Any parent knows that on some days, modern parenting might go a lot easier if four wheels and safety harnesses were grafted onto our backs. Some days I swear my ass is literally starting to bond with the ol’ Grocery Getter I’m in the car so much.  So today’s timesaver/timestealer is all about the different ways to keep your productivity up when you’re on the go. Since this is a long article, I’m doing it in two parts, so come back next Monday for Part 2.

Safety First

First, I’m going to touch on some safety ideas that we should all keep in mind–you’re a lot less productive as a parent and as a writer if you’re dead or in a full body cast, mmkay. And as much as I love the working in motion inspired by my treadmill desk, a car dashboard workstation is more likely to end in traction rather than productivity. And in my vision of a post-apocalyptic future, Mad Max seems a lot less cooler when those souped-up hot rods come with computer desks.

So no reading and driving. No texting and driving (because your kids will tell on you–txting and driving warnings are now getting about as much airplay in schools as drinking and driving PSAs and you want to set a good example). And no editing and driving–your edits will come out nonsensical anyway.

A final caveat–which might not be a safety violation, but it is a parenting violation–do your work during practices, rehearsals, lessons and the like, but when it comes time for the big game, the big show, opening night, or the real performance, put the writing down and really be there for your family. The reading world isn’t going anywhere and you’d much rather remember the concert or the game than getting six pages of revisions.

Working Smarter

Having said all that, just because you’re away from your (treadmill) desk, it doesn’t mean you can’t get some good work done. The key is to find mobile work habits that work for you. And having learned this from experience, I can tell you that the best or newest mobile productivity ideas aren’t necessarily going to be your bag. Don’t sweat it, you’ll live. Let go of the outcome, and you’ll not only save money on unnecessary purchases, but you’ll also be less susceptible to falling for the idea that individual humans can all fall into some “one size fits all” approach. Step one is to first find out what you need to work on when you’re mobile. This is true not only for writers, but any busy parent who’s got more work than time, or who feels like their time could be spent more productively.

Your Task List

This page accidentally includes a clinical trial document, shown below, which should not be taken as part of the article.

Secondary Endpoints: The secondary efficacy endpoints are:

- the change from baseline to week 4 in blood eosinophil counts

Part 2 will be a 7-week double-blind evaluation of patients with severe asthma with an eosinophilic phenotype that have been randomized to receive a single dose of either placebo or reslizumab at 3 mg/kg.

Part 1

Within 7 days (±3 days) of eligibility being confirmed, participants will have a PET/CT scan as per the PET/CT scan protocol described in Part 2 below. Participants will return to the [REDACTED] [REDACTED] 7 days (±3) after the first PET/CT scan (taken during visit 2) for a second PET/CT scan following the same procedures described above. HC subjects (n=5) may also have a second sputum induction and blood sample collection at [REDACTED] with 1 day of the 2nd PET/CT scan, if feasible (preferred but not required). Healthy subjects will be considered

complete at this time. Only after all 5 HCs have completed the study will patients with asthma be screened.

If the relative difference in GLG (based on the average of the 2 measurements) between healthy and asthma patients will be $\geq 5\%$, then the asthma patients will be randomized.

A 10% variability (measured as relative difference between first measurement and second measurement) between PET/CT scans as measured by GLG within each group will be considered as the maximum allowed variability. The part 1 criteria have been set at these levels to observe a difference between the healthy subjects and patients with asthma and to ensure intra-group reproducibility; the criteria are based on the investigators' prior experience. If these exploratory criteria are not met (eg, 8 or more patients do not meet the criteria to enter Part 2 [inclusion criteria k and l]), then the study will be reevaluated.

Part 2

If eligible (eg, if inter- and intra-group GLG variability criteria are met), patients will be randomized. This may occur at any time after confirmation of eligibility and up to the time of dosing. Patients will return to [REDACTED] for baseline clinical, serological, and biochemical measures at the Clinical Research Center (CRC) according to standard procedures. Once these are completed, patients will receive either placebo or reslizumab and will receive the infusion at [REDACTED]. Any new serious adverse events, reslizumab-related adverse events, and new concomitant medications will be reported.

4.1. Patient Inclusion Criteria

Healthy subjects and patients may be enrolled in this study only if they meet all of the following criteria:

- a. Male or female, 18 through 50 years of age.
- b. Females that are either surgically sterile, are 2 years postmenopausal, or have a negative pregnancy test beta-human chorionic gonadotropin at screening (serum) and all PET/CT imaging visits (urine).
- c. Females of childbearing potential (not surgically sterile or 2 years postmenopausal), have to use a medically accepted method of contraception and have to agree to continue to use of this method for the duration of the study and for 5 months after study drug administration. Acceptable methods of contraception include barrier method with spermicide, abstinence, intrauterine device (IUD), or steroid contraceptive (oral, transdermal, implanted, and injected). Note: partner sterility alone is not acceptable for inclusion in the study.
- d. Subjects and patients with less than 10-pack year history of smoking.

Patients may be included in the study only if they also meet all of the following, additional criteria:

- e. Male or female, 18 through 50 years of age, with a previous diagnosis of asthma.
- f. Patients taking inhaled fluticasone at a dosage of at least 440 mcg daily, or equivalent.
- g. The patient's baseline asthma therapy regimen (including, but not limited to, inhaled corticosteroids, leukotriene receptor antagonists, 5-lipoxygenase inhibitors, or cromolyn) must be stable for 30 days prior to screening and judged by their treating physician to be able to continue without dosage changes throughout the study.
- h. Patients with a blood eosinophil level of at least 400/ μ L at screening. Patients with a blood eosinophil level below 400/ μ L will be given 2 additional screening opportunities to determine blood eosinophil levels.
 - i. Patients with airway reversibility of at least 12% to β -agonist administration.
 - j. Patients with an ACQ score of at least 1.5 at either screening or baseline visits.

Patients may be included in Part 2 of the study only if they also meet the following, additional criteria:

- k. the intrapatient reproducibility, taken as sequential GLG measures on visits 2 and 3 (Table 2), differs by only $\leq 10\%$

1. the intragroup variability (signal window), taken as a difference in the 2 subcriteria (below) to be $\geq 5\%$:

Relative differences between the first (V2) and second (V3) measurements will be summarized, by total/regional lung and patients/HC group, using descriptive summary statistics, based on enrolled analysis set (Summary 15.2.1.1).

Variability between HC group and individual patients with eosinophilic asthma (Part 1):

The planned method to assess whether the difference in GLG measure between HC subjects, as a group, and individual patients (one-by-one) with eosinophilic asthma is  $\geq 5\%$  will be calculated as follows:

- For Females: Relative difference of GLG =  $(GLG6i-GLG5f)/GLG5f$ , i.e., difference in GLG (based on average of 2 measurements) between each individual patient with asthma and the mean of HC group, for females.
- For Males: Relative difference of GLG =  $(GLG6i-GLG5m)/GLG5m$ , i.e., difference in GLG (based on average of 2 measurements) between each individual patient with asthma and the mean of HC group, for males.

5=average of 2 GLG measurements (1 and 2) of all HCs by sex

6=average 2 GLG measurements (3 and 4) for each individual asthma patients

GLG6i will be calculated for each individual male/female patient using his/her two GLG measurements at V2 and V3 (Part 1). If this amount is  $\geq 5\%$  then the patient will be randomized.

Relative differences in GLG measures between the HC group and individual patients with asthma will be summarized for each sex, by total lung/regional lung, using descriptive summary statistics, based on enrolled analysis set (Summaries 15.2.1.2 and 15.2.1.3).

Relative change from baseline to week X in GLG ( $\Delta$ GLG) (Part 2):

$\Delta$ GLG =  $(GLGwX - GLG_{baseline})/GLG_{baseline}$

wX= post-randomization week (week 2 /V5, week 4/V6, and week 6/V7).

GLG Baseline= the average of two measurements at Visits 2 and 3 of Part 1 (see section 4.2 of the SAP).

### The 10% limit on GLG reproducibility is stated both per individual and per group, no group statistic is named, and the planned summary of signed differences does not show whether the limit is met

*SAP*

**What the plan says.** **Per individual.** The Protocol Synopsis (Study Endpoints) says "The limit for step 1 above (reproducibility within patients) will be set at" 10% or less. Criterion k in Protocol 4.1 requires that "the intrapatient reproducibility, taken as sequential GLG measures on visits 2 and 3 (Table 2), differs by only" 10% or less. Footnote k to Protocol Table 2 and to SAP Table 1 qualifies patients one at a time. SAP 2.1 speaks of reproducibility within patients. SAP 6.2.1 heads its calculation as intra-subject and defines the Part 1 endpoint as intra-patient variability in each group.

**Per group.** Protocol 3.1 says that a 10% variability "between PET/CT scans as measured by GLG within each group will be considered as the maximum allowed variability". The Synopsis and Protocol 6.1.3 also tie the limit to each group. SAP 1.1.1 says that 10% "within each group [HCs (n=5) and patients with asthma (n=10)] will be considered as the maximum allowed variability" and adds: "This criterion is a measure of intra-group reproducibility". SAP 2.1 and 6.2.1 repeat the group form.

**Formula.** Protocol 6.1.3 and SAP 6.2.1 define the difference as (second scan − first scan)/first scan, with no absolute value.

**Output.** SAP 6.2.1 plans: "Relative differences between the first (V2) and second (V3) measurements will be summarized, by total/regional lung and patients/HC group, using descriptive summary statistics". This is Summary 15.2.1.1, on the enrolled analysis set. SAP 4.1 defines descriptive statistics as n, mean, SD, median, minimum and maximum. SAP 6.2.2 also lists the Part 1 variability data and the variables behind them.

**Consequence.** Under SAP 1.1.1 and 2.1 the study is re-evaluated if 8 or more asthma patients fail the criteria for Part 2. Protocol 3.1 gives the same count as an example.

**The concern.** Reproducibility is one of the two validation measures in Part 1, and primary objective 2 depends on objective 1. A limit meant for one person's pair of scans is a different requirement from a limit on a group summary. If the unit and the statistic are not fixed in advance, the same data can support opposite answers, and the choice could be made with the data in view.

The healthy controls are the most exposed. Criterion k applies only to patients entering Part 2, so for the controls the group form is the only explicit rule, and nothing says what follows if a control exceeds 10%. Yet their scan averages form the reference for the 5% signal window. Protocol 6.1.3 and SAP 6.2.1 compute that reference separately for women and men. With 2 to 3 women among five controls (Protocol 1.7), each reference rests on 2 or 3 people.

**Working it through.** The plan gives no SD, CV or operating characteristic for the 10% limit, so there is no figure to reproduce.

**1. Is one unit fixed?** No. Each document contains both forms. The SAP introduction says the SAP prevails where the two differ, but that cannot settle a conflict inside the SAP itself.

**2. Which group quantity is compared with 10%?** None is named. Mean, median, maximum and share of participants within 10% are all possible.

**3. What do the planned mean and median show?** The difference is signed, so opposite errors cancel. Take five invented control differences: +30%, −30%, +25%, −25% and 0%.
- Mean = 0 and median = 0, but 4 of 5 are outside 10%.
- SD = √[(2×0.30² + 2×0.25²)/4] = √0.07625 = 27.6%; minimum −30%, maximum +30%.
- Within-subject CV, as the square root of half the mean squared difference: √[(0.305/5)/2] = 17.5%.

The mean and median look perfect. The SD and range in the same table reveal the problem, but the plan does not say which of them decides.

All writers have an individual writing process that is unique to them, and potentially in constant evolution (if you haven’t yet figured out yours, don’t sweat it, just keep trying), but those endless and personal combinations are comprised of the same basic elements:

  • Creating new material: Working on a new story, or creating new material for an existing story.
  • Revising material: Revising a story using techniques to improve your story’s craft–plotting, pacing, characterization, etc.
  • Polishing material: Editing a story for grammar, usage, spelling, word choice, etc.
  • Non-manuscript writing: Composing query letters & synopses for traditional submissions, composing back cover or marketing copy, blogging, social media, or articles for newsletters, website content.
  • Administrative tasks: This covers the widest range of writer’s tasks. Formatting a story for wherever you’re submitting it, tracking your submissions, mailing, filing, printing hard copies, or emailing electronic copies, assembling submission packets. Advertising-related activities like buying ads. Uploading and technical activities for self-publishing, tracking sales, reading, vetting, and signing rights contracts.

You Are Unique…Just Like Everybody Else. And Here’s Your Homework

The above tasks, for you, may not be broken down the same way–you might be a writer who revises as new material is being written. You might be a writer who works on more than one project. And the way you work on your phases of creation might vary. Some of these tasks aren’t going to be viable tasks to take with you, and that’s okay. So your mission, should you choose to accept it, is to figure out in your process, what tasks are the most likely candidates for mobile working. Rank them in order from most to least, because some tasks might come easier once you see next week’s post. Once we have the “what,” then we move on to the “how.”

Stay tuned.

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